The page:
Note: This article was first published on 19 Aug 2020 on the OpenNodes blog, republished here with permission.
The greatest trick played on modern society is calling a whole bunch of different instruments with different credit ratings and characteristics “money”, and conflating them. It is a neat trick, and very useful in some situations, for instance when businesses invoice each other and make payments.
It is much more convenient to say “Please send me money” than to say “Can you tell your bank to reduce its debt to you, such that my bank increases its debt to me?” But by using these more accurate words, we can already get a sense that no asset, or instrument, moves all the way from end to end, but rather there are some coordinated accounting adjustments that make the appearance of an asset moving.
Conflating these different instruments and bundling them into one called “money” has enormous positive effects – it has reduced friction and created a common language which is used across the world to enhance trade.
Yet, calling everything “money” can sometimes be unhelpful when we start thinking more deeply about money. So in these cases, it is helpful to think about two things:
- The asset itself
- The medium of record
The asset itself
First let’s think about the asset, or instrument, itself. The “asset” that is being transacted (I use this word with caution, as in some contexts the word asset is typically used to mean something which precisely isn’t money – stocks, bonds etc… but not in this context). The asset itself is the IOU or the promise to repay, issued by an issuer: a central bank, a commercial bank, an e-money wallet, or other actor. It carries an inherent risk – the risk that the issuer won’t or can’t repay.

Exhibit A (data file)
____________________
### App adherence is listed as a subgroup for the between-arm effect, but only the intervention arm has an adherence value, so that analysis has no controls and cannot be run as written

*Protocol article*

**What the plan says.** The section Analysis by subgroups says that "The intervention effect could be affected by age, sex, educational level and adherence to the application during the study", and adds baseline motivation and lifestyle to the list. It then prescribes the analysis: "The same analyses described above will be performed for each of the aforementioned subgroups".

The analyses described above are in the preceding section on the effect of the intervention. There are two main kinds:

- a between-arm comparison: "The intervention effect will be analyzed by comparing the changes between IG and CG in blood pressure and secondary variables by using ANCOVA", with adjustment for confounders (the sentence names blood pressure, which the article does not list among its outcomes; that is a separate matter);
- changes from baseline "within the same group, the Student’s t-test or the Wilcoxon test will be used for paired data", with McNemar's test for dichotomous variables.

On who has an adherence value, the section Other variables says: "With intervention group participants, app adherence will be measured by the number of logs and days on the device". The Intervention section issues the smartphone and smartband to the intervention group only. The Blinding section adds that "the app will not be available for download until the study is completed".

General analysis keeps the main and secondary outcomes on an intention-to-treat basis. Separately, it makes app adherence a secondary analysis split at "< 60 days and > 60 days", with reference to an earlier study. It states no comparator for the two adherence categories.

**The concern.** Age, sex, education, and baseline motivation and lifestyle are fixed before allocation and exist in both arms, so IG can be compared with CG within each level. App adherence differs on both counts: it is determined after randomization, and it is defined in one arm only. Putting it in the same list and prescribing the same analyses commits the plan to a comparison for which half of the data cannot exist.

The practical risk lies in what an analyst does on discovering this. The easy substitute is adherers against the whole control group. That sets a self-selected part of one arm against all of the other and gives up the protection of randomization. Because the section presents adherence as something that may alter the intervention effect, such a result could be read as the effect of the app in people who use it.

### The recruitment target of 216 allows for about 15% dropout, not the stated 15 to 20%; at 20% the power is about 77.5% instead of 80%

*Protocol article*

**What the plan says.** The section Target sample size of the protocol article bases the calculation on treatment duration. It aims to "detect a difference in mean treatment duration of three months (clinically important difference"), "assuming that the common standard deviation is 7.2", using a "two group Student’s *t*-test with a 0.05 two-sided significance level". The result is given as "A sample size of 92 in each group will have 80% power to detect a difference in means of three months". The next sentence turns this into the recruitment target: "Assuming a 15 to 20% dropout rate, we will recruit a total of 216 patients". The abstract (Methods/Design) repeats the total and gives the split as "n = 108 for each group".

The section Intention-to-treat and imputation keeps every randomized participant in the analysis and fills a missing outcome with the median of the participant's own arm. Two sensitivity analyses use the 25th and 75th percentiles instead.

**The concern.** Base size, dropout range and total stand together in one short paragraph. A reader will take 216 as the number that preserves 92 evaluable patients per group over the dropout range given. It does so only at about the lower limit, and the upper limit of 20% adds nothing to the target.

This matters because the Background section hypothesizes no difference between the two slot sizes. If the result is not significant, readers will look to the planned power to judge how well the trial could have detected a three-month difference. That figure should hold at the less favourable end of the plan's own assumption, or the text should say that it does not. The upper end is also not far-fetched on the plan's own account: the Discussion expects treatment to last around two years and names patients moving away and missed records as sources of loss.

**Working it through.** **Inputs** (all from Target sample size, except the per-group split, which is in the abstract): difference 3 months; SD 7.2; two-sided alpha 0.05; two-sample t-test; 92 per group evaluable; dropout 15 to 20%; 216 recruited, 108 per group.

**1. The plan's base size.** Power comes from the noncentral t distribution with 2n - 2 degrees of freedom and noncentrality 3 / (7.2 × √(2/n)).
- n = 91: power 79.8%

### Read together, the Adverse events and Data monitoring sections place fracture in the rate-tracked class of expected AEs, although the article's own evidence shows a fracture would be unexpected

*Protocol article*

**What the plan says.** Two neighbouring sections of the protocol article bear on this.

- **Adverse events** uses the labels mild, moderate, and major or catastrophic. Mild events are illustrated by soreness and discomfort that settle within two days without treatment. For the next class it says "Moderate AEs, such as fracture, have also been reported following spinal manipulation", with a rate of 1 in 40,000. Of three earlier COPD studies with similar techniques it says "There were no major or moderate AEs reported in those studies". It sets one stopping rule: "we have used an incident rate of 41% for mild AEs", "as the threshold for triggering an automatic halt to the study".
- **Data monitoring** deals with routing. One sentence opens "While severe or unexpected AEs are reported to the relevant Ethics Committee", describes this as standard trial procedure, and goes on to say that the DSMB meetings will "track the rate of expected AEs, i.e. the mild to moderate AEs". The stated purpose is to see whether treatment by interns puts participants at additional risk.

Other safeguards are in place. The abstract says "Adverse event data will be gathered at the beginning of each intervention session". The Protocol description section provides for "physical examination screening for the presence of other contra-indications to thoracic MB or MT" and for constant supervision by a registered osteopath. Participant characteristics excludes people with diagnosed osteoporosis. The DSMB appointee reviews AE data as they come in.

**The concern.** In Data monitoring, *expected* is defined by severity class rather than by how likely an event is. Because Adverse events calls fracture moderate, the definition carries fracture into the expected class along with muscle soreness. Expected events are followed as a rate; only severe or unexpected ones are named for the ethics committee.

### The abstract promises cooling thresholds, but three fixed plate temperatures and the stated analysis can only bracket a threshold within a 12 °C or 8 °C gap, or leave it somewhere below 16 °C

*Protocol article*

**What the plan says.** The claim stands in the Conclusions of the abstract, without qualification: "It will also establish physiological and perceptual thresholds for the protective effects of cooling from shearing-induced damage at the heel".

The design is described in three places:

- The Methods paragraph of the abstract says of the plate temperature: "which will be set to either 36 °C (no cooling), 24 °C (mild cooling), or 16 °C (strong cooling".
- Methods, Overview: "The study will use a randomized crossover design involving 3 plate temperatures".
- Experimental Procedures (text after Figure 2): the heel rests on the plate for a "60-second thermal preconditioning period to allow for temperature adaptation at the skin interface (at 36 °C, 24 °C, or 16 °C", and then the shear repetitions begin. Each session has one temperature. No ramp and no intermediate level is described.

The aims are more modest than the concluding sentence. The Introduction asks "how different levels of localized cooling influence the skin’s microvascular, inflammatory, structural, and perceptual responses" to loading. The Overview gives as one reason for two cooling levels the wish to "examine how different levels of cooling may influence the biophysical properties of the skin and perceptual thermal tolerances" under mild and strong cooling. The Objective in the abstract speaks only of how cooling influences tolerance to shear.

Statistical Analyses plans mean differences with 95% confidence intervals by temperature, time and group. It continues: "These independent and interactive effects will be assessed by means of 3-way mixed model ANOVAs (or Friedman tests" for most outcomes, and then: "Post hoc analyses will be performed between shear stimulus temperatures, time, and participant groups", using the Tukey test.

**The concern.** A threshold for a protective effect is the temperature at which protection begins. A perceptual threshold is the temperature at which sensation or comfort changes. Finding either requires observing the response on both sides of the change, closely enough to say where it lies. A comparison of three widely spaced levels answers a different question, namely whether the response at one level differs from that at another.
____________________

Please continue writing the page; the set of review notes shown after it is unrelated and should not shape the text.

These IOU promises differ from each other – the assets are different; the money is different.
In the case of your commercial bank, the promise is that it will (usually) pay, upon your instruction, into the accounts of beneficiaries you specify – whether that’s the local supermarket, or your supplier in a foreign land.
In the case of a central bank, well, they don’t typically make commitments to an individual as to what happens if you knock on their doors with a fistful of banknotes. Perhaps they will give you newly created notes in return for your old ones. But there is certainly no commitment to make a payment on your behalf or to return you any pro-rated share of their balance sheet, and certainly not any gold.
The government, by designating some of these instruments as legal tender, has made these instruments useful for paying debts, including tax.
The instrument of money is hence characterised by the issuer and their promise. And the value of that asset is influenced by the issuer’s credit rating and users’ confidence in them.
The medium of record
The medium of record is where the money/asset/IOU is recorded. It can be recorded on paper and distributed physically; it can be recorded on paper in leather-bound journals held centrally; it can be recorded in databases unilaterally controlled by the issuer; it can be on private blockchains controlled by a known and whitelisted set of participants; or it can be on public blockchains where the record keepers are unrelated to the issuer.
And, of course, the medium of record makes a huge difference.
Consider two banks, bank Byzantine and bank Whizzy. Byzantine uses leather-bound journals for its record keeping of client accounts, Whizzy uses databases. Let’s assume that in all other respects Byzantine and Whizzy are the same – they have the same balance sheets, are the same size, have the same clients, they are both connected to the global financial system in the back end, they are both equally financially sound, and they have the same credit rating. The only difference is the way they record customer accounts.